MONCURE—More than two dozen people spoke before the Chatham Board of County Commissioners Monday night at a public hearing a plan to run an 8.1-mile underground pipeline from Western Wake County through Southeastern Chatham County.
Western Wake Partners—the towns of Apex, Cary, Morrisville and Research Triangle Park-South—are constructing a $327 million wastewater treatment plant in unincorporated New Hill, but they need to build the pipeline to funnel treated wastewater to the Cape Fear River. About a dozen landowners would need to give up 40-foot-wide easements to bury the pipes, which are 5 feet in diameter.
Chatham County Commission Chairman Brian Bock says the board will vote on the pipeline at its next meeting, Feb. 21.
Chatham Commissioner Sally Kost says she plan to vote against the pipeline unless the only way "we were able to develop a list of concession from the partners that benefited Chatham, but as it's currently proposed I just don’t see what's in it for Chatham County." She is concerned that business expansion that occurs as a result of the wastewater treatment plant could be limited to Wake County, while Chatham County could experience largely residential growth that would worsen the area's problems with sprawl.
Many Chatham County residents were vigorously opposed over concerns about pipeline leaks, uncontrolled growth, the possibility of future annexation by Cary and decreasing property values.
However, representatives of RTP businesses supported the pipeline because they say the additional infrastructure is necessary to sustain and grow the local economy.
In their first meeting of the year, the Republican-dominated Chatham County Commissioners today cut two positions and eliminated the Pittsboro-to-Chapel Hill bus service that began Aug. 17, 2009.
During a tense and packed meeting, at which Chatham County Fire Marshal Thomas Bender turned citizens away due to fire codes, Human Relations Executive Director Esther Coleman and Sustainable Communities Director Cynthia Van Der Wiele lost their jobs.
By a 3-2 vote along party lines, Chatham County Commissioners eliminated the positions. The Obesity Coordinator position was also cut, but it was vacant.
Democrats Sally Kost and Mike Cross voted against cutting the positions. Republican newcomers Brian Bock, Walter Petty and Pamela Stewart voted for the cuts.
Coleman earned $80,000 annually, Van Der Wiele $96,000.
Supporters of the new commissioners reminded Bock, Petty and Stewart that the three had run their campaigns on cutting “government fat,” and that their voters expected them to do that today.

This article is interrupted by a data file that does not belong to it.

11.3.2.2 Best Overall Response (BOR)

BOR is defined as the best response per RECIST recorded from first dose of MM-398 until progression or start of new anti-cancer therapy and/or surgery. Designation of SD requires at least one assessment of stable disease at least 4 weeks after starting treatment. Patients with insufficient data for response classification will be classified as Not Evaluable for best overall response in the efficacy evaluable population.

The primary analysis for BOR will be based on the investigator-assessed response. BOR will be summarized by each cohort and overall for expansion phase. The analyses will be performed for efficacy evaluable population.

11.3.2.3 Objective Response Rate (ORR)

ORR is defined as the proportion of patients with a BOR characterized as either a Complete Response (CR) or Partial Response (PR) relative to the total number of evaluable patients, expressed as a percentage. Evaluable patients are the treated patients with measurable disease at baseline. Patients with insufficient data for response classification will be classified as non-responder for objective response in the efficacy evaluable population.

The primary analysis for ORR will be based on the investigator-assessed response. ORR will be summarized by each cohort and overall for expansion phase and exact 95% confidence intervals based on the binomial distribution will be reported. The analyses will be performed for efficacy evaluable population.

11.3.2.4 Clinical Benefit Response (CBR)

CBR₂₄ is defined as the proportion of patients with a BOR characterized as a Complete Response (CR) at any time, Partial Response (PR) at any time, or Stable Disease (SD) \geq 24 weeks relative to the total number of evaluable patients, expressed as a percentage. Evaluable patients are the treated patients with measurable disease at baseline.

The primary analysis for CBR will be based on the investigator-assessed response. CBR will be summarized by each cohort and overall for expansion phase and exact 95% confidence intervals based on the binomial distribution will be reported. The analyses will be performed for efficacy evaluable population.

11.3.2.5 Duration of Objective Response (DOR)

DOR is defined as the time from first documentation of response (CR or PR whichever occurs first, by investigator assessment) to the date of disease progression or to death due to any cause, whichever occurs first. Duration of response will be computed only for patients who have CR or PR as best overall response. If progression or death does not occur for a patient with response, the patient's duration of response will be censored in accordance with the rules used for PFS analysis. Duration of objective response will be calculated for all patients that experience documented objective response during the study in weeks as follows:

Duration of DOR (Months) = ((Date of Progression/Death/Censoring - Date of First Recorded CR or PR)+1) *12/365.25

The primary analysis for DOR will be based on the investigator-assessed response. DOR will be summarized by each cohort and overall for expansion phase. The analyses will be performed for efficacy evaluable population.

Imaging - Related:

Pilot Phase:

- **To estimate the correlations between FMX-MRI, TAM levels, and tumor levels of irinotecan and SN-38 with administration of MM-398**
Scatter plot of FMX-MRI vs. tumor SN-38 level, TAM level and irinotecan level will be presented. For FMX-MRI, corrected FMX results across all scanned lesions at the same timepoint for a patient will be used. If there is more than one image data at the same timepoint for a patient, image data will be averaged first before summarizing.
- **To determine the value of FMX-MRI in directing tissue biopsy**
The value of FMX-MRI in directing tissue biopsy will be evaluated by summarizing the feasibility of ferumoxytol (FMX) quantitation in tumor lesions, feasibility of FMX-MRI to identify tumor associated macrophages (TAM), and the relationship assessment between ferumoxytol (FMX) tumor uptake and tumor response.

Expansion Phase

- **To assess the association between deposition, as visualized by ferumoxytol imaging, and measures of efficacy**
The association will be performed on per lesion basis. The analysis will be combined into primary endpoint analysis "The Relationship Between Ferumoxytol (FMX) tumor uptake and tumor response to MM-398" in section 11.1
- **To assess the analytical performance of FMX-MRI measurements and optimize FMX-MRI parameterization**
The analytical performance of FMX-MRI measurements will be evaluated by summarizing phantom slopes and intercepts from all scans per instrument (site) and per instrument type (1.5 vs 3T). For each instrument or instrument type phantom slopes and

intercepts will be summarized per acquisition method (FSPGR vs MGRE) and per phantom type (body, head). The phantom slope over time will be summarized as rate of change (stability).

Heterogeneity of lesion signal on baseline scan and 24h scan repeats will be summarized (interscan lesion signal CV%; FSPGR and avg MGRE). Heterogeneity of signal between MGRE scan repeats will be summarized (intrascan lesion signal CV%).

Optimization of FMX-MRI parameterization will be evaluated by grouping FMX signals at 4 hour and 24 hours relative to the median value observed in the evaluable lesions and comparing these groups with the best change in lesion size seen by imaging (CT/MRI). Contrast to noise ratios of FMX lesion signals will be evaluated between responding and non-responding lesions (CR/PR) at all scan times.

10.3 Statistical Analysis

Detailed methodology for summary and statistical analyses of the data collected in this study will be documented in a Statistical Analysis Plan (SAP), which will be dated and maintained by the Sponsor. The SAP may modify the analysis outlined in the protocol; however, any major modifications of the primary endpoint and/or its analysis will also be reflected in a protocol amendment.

The cuts are expected to save the county $2 million over the next four years, according to Chatham County Community Relations Director Debra Henzey.
The meeting agenda didn’t specifically say the job cuts would be considered, but they were tucked in Item No. 21, “Cost Containment/Streamlining Discussion.”
The newly elected GOP commissioner, Brian Bock, Walter Petty and Pamela Stewart, eliminated positions quickly, which upset many citizens present who hoped the incoming commissioners would not rush their decisions.
“The commissioners can eliminate a position at any time,” Henzey said. “No one was fired, the commissioners chose to eliminate offices as part of their budget decisions.”
Coleman has been executive director of the Human Relations Commission since 2007. She oversaw the county's diverse communities. Nearly 13 percent of Chatham residents are African-American; 13.3 percent are Latino.
However, pockets of the county have high numbers of minorities. For example, Siler City's population is 50 percent Latino.
“Don't think racism does not still exist in Chatham County,” urged Rita Spina, vice-president of Chatham Citizens for Effective Communities. “Please do not go backward in your thinking."
Loyse Hurley, president of CCEC, said, "The human relations director averts and preempts issues by dealing with discrimination, labor violations, hate bias, and hate crimes before they become problems and expensive lawsuits for the county."
As sustainability director, Van Der Wiele coordinated planning, environmental resources, soil erosion and sedimentation control, central permitting, transportation, green building and affordable housing. Her primary charge was to develop and implement a long-term comprehensive community sustainability plan for Chatham County.
Van Der Wiele was hired in 2009.
The commission also voted 4-1 to eliminate the express bus service between Pittsboro and Chapel Hill for 18 months. When the service started in 2009, Chatham County and Pittsboro matched a state grant with an additional $176,000 each year generated by alcoholic beverage taxes.